“We give them life and later we can take it, precisely because in the beginning we gave it. Based on our knowledge of how the story is going to end we interpret its constant references to humans’ will; we allow animals their existence and we being to believe that animals cannot exist autonomously.”
“Meat eaters must assume the role of literary critic, attempting to impose a positive interpretation on what they know to be a tragedy (the tragedy of killing animals), but which they see as a necessary tragedy. They do so by manipulating language and meaning through a code that subjugates animals’ lives to human needs. The story of meat involves re-naming, re-positioning the object, and re-birth.”
“It is obvious what is meant by dismembered animals; that is how we obtain food from them. Dismemberment of texts occurs in many ways in regard to vegetarianism: by ignoring vegetarianism in texts; by failing to provide context or meaning to vegetarianism when it is mentioned; by deeming it inconsequential; and by forcing its meaning to adhere to the dominant discourse of meat.”
“Vegetarianism was an integral part of autonomous female identity. It was de facto a rebellion against dominant culture regardless of whether it was claimed to be a rebellion. ”
“A bird’s body is less transformed by meat eating than that of cows or pigs or lambs. As one Pythagorean commented in 1825: ‘in a bird…you have the perfect frame before you that once contained a breathing life, – the wings with which it [sic] used to fly, the legs for hopping or perching on a tree, and the parts for eating and singing with – the head and the bill. Therefore, in eating a bird, you have the image before you of a once-living creature, and know that you are destroying it, with its functions.’ The resemblance between the live and dead bird challenges the structure of the absent referent, because the living bird’s body continues to be a referent even in death.”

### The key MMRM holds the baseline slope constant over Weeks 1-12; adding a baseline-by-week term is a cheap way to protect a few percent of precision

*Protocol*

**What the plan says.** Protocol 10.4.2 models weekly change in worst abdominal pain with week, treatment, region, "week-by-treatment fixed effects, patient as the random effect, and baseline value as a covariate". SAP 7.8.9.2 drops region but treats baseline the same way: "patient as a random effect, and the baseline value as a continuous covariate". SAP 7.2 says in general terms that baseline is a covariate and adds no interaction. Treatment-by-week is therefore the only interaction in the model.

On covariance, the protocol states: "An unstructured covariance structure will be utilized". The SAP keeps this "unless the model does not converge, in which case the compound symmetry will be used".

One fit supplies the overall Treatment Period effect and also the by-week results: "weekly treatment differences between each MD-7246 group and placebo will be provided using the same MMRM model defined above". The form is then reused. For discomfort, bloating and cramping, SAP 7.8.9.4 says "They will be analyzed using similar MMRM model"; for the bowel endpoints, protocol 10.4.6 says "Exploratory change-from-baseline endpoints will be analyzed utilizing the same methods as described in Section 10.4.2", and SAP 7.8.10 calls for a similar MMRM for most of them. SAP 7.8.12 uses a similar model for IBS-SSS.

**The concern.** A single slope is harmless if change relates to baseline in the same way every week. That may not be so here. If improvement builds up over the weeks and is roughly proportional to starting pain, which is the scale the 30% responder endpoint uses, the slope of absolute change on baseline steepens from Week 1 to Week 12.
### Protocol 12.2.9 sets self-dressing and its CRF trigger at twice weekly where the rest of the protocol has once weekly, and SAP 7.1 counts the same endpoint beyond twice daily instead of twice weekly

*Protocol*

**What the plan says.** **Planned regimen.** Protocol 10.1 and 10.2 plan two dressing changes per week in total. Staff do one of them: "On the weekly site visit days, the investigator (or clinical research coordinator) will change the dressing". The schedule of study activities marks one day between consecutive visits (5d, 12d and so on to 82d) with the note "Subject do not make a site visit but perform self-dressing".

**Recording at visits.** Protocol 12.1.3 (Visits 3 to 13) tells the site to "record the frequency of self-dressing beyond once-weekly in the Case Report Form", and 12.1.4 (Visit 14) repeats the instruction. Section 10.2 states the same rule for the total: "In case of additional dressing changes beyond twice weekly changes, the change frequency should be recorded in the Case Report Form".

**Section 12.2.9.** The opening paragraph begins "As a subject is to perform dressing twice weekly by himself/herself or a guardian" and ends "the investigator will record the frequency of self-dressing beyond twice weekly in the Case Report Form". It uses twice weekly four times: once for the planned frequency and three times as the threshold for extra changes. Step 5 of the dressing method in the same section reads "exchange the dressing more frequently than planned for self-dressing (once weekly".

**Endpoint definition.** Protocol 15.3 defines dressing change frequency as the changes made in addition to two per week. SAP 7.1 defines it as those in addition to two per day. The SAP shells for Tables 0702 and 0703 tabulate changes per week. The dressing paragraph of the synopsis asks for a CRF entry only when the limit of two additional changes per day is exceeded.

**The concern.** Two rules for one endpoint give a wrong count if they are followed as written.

“Vegetarian writers of the past, starting with Plutarch through Percy Shelley to Anna Kingsford and into the twentieth century, were not troubled by the fact that other animals ate meat, they were concerned that humans in eating meat did so in ways very unlike other animals. As we saw in chapter 2, the classing line in the vegetarian body of literature goes something like this: animals do not need to cook their meat before eating it, and they do not need help ripping meat off a bone. If meat eating is natural, why do we not do it naturally, like the animals? Vegetarians did not fear what was natural to humans, they bemoaned the acceptance of an unnatural, and to them, unnecessary practice.”
-Qutoes from Carol Adam’s The Sexual Politics of Meat.